Selling records has never been the most remunerative line of work, and surviving by playing DIY avant-garage folk presents challenges. But Valentine and Elder approach the work with a flinty Yankee ethos. They are impressively prolific, releasing an average of two records a year, which brings their total to something like 32 since 2001. They also run a boutique record label that releases limited pressings of live recordings, packaged with original artwork. Oh, and they have a two-year-old daughter. So they keep pretty busy.
Elder does work as a freelance graphic designer, and she says their living space reflects the creative multitasking that goes on there. “You should see our house— it’s part house, part workshop. It’s all blended together,” she says.
MV & EE possess a particular kind of twenty-first-century musical eclecticism, drawing on the Old, Weird America of Harry Smith’s epic Anthology of American Folk Music, steeped in old-time music, country blues, and field recordings (the duo was asked to contribute a song to the highly regarded 2015 tribute record to English singer and folklorist Shirley Collins), and yet their work is also in conversation with some core ideas of contemporary classical music, minimalism, and free jazz.
“That’s very natural,” says Elder. “If you look at our record collection, we’ve got our Carter Family and our Sonny Sharrock records right next to each other.”
She grew up in Virginia, where singing was a regular part of her extended family gatherings. “I kind of brought the Appalachia to the table,” Elder says. “I grew up thinking that everybody just got around the piano on Sundays and played different songs.” That included folk songs and plenty of religious material, sources that MV & EE have returned to.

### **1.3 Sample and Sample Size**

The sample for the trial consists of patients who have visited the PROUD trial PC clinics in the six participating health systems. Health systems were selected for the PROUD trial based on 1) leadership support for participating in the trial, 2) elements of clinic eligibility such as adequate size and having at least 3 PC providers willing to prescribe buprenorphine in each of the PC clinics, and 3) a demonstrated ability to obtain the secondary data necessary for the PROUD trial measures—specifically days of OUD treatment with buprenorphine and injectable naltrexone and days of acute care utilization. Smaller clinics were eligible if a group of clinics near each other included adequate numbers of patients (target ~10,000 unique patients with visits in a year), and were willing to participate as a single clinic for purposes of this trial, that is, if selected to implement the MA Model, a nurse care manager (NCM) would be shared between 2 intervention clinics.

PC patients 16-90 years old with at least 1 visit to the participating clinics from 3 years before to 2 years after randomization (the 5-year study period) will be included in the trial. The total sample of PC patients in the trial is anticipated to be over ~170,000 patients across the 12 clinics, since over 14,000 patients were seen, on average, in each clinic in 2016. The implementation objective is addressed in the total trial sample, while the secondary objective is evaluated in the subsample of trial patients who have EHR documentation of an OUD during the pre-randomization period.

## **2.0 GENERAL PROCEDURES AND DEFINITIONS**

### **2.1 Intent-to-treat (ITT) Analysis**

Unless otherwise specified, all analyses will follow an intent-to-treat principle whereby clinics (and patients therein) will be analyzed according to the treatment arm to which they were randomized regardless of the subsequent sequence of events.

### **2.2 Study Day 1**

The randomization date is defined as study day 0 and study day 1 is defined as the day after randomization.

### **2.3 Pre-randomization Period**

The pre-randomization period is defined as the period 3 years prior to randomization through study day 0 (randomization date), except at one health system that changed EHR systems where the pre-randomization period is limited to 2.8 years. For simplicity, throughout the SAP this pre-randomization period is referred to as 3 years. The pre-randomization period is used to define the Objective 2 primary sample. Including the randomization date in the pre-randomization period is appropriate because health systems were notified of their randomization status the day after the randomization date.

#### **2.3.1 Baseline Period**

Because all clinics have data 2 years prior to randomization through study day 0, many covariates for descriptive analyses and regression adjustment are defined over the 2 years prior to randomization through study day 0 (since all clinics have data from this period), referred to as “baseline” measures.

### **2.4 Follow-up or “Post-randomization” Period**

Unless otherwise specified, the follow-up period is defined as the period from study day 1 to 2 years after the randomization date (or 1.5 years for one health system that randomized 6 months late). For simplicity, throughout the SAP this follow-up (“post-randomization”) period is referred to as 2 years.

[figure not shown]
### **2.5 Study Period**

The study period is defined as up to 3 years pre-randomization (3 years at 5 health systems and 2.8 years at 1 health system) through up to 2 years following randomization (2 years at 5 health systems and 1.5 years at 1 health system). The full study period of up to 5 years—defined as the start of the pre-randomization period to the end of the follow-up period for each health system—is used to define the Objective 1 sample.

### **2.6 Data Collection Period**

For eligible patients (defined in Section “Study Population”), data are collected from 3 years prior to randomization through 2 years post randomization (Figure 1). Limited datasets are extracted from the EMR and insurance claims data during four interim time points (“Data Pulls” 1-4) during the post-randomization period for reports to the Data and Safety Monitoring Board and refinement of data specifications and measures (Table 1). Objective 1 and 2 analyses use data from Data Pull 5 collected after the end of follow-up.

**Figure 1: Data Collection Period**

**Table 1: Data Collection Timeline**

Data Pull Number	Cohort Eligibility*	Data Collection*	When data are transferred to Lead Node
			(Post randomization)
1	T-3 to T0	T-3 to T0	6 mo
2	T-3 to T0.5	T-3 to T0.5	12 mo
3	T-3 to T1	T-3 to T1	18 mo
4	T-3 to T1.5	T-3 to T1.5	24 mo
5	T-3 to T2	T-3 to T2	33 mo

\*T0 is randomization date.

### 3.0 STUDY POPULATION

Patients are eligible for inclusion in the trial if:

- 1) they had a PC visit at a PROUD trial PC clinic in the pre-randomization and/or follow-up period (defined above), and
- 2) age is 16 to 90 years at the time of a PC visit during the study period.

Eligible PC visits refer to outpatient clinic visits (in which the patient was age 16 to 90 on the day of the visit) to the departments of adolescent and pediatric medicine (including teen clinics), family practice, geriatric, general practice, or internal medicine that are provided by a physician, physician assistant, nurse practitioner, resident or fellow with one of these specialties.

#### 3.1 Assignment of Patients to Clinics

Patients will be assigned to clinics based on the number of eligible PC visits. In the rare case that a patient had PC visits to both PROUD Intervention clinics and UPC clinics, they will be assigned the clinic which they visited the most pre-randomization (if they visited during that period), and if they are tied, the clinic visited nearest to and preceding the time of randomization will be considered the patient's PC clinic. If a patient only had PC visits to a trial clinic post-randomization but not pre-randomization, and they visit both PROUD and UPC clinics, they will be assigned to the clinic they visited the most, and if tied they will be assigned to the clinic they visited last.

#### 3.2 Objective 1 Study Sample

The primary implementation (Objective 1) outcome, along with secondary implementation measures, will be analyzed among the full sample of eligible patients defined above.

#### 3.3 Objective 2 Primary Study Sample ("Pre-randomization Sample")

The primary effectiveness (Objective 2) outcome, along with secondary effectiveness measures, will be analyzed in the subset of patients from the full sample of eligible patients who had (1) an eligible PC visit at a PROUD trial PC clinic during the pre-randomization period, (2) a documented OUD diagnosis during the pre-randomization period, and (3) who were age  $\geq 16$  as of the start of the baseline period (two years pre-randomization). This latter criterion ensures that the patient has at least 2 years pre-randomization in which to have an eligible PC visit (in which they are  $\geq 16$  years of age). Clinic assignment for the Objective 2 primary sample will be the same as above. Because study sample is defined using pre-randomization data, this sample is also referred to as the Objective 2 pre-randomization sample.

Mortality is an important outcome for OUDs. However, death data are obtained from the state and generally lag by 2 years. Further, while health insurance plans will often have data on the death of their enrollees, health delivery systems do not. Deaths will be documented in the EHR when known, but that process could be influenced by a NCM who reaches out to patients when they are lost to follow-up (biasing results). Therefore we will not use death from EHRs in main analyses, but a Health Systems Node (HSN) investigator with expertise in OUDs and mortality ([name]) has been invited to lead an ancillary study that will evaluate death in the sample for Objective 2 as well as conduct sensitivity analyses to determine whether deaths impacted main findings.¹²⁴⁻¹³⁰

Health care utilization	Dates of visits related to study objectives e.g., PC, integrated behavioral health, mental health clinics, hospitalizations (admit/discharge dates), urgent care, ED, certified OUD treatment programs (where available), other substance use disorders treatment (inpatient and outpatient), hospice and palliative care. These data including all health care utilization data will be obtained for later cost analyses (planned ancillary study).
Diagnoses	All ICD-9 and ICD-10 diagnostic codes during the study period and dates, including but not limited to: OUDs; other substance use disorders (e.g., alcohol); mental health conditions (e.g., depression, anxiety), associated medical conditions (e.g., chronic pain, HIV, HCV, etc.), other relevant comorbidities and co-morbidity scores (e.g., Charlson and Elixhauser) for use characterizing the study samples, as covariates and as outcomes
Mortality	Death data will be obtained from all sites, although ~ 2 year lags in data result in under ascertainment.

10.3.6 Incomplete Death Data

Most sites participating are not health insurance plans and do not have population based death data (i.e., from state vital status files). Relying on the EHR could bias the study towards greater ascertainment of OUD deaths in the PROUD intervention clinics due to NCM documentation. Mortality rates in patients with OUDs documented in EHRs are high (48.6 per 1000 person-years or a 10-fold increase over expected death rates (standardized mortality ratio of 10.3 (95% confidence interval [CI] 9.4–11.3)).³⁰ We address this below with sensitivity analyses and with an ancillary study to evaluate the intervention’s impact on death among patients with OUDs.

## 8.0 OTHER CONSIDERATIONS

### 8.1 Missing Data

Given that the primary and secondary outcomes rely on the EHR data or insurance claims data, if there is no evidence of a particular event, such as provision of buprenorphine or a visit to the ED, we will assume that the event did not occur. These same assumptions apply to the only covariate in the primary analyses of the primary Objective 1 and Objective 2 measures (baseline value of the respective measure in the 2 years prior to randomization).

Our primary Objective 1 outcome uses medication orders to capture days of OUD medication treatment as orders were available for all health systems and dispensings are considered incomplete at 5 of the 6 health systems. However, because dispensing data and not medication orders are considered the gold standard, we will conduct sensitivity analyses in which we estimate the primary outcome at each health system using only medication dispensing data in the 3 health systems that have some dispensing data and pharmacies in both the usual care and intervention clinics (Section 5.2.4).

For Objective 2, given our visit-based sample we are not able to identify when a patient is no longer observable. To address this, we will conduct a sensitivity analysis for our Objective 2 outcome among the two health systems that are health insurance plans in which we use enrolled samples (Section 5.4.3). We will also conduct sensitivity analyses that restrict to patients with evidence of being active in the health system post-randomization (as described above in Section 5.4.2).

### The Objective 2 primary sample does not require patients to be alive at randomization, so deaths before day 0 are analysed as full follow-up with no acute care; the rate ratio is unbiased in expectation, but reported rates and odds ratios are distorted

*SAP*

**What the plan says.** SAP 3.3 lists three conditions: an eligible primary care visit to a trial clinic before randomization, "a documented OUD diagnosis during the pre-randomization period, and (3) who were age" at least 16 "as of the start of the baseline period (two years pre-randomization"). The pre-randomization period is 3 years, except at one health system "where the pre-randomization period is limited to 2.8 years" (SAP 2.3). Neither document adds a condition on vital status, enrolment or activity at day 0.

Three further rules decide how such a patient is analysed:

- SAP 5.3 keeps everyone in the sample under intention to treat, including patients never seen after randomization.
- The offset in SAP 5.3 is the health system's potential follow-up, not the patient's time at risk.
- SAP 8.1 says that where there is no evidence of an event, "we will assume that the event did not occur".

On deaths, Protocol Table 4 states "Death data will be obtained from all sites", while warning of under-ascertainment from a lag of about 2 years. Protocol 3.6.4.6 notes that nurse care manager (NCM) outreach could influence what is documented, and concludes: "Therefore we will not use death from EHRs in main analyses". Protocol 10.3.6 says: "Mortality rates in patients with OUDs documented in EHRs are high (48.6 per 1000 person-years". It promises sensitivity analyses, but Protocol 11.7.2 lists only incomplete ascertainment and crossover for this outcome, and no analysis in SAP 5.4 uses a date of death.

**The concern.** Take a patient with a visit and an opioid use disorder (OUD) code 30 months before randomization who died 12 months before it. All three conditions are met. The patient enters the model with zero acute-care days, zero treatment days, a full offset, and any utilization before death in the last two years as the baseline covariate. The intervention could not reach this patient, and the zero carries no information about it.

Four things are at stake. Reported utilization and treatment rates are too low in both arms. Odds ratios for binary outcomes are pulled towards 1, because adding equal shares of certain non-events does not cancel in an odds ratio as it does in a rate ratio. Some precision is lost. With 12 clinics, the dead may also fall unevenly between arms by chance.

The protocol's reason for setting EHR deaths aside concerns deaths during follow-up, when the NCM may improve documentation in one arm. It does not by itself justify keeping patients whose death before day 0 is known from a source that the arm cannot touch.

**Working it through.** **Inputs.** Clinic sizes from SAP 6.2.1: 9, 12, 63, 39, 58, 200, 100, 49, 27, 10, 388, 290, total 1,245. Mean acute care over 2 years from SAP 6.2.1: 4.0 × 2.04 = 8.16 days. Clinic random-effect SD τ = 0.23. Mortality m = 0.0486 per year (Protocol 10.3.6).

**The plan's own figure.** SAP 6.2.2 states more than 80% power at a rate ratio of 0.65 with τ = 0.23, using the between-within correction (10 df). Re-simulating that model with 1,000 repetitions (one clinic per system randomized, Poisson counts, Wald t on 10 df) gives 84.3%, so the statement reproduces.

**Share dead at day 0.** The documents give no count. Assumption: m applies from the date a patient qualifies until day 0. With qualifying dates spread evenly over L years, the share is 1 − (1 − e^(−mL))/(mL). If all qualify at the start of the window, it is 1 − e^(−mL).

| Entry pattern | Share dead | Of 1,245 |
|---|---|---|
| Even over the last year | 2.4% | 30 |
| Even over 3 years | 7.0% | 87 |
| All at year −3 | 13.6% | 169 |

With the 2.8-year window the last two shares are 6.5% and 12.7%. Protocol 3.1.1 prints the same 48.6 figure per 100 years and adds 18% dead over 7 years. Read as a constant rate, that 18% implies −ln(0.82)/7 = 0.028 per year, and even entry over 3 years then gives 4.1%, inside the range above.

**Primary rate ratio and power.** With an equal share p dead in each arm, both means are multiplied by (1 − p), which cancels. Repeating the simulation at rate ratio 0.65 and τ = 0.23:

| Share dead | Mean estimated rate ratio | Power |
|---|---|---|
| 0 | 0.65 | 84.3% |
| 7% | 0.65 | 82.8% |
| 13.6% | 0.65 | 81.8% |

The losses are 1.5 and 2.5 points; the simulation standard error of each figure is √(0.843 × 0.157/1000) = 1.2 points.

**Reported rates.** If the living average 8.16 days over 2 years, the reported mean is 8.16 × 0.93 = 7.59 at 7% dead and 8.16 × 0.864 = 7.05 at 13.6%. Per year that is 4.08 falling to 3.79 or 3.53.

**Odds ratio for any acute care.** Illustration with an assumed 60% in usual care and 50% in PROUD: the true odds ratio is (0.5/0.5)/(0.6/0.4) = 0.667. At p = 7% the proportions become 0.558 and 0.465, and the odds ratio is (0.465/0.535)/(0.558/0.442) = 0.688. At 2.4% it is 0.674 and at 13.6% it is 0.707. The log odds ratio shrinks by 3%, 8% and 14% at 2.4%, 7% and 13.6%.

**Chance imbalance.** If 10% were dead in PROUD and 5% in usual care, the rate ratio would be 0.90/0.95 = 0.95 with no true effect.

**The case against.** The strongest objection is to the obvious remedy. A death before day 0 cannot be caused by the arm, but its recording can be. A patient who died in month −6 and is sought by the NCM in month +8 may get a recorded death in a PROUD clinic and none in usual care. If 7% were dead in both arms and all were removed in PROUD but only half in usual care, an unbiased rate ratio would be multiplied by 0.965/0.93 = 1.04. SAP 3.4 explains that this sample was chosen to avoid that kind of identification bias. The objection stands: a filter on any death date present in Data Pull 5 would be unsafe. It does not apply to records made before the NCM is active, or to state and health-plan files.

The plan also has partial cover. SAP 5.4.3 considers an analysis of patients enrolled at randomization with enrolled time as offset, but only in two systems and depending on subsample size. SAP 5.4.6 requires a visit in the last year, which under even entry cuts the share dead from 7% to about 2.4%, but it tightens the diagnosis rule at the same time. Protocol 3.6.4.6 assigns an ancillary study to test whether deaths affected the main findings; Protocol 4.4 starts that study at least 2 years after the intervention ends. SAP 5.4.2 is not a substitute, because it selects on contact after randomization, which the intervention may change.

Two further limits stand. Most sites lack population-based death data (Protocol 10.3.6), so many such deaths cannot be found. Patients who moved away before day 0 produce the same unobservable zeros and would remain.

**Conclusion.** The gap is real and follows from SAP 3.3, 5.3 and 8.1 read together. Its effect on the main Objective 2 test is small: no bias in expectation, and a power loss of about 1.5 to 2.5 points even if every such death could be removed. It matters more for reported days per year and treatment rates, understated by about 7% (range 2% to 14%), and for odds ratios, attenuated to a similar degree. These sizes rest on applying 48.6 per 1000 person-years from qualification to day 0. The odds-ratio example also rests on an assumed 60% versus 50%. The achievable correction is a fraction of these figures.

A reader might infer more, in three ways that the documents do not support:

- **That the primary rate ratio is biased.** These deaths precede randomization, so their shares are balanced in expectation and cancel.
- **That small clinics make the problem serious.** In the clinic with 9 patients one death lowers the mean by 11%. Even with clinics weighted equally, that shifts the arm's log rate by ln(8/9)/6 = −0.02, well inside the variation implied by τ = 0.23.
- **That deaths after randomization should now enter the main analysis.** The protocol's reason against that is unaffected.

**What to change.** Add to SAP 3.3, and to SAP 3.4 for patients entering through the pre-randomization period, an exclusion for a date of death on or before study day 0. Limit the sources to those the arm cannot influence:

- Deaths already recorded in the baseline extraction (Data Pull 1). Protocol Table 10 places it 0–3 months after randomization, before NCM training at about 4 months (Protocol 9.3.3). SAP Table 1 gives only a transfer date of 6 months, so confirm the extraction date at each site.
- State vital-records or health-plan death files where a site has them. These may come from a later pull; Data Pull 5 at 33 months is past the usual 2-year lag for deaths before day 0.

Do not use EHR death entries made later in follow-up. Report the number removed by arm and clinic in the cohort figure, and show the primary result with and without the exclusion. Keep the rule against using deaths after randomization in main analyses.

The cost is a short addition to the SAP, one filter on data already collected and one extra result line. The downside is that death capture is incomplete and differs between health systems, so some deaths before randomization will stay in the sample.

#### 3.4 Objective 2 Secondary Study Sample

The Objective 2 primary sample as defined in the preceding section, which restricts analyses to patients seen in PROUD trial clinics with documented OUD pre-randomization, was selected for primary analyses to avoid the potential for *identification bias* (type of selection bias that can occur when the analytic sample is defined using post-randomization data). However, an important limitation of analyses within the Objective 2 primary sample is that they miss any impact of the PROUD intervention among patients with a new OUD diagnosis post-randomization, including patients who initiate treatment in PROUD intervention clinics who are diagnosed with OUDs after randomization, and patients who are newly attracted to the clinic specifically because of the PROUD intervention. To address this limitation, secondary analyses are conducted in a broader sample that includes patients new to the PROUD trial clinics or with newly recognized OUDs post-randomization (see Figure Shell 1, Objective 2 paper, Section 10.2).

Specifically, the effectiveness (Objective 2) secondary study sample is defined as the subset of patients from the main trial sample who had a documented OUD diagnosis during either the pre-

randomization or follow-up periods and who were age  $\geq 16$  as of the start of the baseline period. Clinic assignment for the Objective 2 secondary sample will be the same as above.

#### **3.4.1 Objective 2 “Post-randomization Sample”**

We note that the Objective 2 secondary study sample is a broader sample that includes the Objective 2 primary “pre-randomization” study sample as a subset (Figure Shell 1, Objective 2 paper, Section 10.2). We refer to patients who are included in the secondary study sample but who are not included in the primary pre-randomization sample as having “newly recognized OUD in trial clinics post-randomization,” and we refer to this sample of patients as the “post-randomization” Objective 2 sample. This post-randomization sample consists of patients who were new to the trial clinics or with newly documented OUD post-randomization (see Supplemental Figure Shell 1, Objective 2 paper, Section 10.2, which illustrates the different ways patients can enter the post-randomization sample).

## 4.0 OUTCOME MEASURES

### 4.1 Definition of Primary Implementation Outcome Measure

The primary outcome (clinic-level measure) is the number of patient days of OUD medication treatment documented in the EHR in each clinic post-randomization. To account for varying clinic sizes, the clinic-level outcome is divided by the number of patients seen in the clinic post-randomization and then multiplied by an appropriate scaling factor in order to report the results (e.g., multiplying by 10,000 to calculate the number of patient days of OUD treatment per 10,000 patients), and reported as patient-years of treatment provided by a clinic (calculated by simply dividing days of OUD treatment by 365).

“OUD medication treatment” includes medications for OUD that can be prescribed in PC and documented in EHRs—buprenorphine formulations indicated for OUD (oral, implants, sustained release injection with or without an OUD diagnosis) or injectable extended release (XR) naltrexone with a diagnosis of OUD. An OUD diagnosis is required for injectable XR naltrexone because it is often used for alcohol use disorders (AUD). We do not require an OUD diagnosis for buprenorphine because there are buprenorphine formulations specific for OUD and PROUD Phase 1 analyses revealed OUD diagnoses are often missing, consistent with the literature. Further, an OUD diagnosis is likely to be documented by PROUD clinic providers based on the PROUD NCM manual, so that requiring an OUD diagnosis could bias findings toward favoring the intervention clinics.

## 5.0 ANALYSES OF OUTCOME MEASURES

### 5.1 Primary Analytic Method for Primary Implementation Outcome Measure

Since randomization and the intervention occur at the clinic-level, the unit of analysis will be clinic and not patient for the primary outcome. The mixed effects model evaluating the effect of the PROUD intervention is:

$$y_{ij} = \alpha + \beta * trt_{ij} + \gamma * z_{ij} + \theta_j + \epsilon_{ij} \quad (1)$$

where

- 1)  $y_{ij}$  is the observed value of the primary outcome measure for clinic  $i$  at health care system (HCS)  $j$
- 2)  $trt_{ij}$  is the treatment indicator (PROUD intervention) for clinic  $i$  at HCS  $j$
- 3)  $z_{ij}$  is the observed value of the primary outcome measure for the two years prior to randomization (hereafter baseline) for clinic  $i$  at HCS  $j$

“I played sax in elementary school,” says Valentine. “I got kicked out of the school band for trying to play like [keening iconoclastic saxophonist Albert] Ayler. I got booted.”
Valentine got one strand of his musical education for free by auditing classes in the Conservatory of Music at the State University of New York at Purchase, where several pioneers of experimental and computer music taught and where the homemade instruments of maverick composer Harry Partch were housed at one point.
Extended drones, ominous echoes, alternate tunings, dub effects, and spooky war whoops all make appearances on Valentine’s new solo record. Two-chord vamps attain a mystic density as they’re prolonged. It fits right in with the MV & EE oeuvre. The DNA of much of MV & EE’s material seems like it can be traced to either “Dark Star,” the Dead’s epic interstellar exploratory vehicle; “Cortez the Killer,” Neil Young’s mythic caveman-like protosludge masterpiece; and “If I Could Only Remember My Name,” David Crosby’s haunting and beautiful comedown opus. Those are good genes, at any rate.
Valentine and Elder make the most of what they call the global I-91 corridor—a joking way of referring to their spiraling network of friends, fellow musicians, and collaborators. And the town they live in, outside of Brattleboro, is something of a magnet for other creative people.
“We’ve been here for 13 years,” says Elder. “Everybody who lives in this area whom we’re friends with is here for the energy. It’s still a very important reason why we’re here.”
But the actual I-91 connection links them to likeminded artists from New Haven, Connecticut, through western Massachusetts and up through Vermont. Contributors to the new batch of records include J Mascis of Dinosaur Jr. and Pete Nolan of art-noise trio The Magik Markers. And the band has recorded on Thurston Moore’s Ecstatic Peace! record label, based in Easthampton, Massachusetts.